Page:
Heritage, 2011, Volume 4 Page: 4
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By Bill Cherry
Beach Boulevard and the Gulf of Mexico, G
The majority of today's Galvestonians either were not
yet born or are not old enough to comprehend what effect
organized gambling had on the island's lifestyle and
economy before it left for good in 1957. Nor do many
know the story of an era when the city's illicit industry
flourished under the rule of one family whose influence
defined life in Galveston for nearly three decades during
the mid-20th century.
In the glory days when Galveston's famed vice was open-
ly operating, most homes and businesses were not air-con-
ditioned. So while tourists were drawn to the beach, they
primarily came to the island for the constant Gulf breezes
that blew through their hotel room windows and were not
present anywhere else nearby. Additionally, in the 1940s
and early '50s, as a result of World War II, cars were old and
unreliable, and tires, batteries, and repair parts were scarce.
There were no superhighways (until the Eisenhower admin-
istration), and a trip from Houston to Galveston took a
couple of hours. Traveling from Dallas seemingly took for-
ever, unless you rode the train as many did. Nevertheless,
since summers were all but unbearable in Houston and
Dallas, spending major portions of these hot months in
Galveston beachfront hotels was the common denominator
enjoyed by many Texans from both cities, as well as those
from nearby Louisiana, particularly among the more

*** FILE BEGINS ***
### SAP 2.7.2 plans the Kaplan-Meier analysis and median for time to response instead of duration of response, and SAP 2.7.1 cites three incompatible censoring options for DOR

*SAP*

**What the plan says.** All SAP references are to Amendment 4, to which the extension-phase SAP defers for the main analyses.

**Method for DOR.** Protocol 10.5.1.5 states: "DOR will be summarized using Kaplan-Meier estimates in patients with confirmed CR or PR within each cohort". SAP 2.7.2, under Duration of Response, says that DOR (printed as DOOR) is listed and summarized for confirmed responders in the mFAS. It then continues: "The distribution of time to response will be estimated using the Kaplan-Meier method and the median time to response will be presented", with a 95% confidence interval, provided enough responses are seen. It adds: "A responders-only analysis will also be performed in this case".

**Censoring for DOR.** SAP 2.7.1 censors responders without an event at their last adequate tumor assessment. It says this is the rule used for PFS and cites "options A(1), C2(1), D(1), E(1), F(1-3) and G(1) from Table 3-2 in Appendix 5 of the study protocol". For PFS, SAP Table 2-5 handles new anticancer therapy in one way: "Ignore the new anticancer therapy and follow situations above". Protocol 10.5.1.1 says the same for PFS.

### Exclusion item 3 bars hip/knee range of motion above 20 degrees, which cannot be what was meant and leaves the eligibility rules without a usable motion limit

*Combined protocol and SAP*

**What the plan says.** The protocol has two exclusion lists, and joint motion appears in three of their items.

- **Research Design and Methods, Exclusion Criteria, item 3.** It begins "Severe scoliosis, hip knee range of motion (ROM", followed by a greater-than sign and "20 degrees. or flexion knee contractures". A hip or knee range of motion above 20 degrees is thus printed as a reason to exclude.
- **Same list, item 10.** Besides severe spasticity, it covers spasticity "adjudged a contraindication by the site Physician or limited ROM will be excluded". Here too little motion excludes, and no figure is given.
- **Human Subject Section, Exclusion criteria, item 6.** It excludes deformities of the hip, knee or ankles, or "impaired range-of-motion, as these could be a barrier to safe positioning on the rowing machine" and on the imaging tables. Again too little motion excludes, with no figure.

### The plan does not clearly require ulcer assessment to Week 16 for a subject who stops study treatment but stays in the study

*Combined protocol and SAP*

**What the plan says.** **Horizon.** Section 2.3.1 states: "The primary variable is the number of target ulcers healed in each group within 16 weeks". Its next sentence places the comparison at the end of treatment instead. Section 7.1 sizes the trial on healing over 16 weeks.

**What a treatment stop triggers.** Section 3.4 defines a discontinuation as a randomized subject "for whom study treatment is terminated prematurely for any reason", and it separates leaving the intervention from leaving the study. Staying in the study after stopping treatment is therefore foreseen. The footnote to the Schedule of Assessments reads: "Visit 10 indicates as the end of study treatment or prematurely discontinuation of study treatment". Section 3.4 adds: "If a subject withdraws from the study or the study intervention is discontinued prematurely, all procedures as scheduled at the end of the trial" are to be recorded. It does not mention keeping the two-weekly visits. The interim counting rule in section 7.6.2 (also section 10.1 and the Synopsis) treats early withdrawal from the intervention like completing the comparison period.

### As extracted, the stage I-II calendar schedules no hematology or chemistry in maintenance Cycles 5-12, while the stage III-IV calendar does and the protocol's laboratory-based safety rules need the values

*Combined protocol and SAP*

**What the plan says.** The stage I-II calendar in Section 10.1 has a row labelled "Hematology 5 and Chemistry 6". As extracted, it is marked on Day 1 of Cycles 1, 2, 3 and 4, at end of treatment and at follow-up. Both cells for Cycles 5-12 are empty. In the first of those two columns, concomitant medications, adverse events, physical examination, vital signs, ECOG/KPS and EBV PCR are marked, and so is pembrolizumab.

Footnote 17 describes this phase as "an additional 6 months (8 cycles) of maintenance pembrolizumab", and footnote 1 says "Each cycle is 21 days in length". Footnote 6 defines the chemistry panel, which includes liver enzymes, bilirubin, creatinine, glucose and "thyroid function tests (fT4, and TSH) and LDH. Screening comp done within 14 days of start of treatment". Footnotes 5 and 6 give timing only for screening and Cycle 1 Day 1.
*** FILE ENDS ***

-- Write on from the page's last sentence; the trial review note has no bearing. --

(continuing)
During these decades, the island's casinos and gaming
devices were primarily owned by one family: the Maceos,
with brothers Sam and Rose at the head of the clan. At
the most-talked about of Maceo businesses-the
Hollywood Dinner Club, the Balinese Room, and the
Studio Lounge-guests were dressed to the nines, ate fine
food, danced to big bands, and gambled away thousands
of dollars in hidden casino rooms. (Author's note: Armchair
historians talk about the famous stars performing at the
Hollywood, the Balinese Room, and the Studio Lounge as if
their numbers were constant and endless. However, I've
never been able to count more than 50 who played these
venues, an average of about three each year. In reality, noted
bands with singers provided most of the music for dancing.)
4 TEXASHERITAGE I Volume 4 2011
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Texas Historical Foundation. Heritage, 2011, Volume 4, periodical, 2011; Austin, Texas. (texashistory.unt.edu/ark:/67531/metapth254223/m1/4/: accessed November 20, 2017), University of North Texas Libraries, The Portal to Texas History, texashistory.unt.edu; crediting Texas Historical Foundation.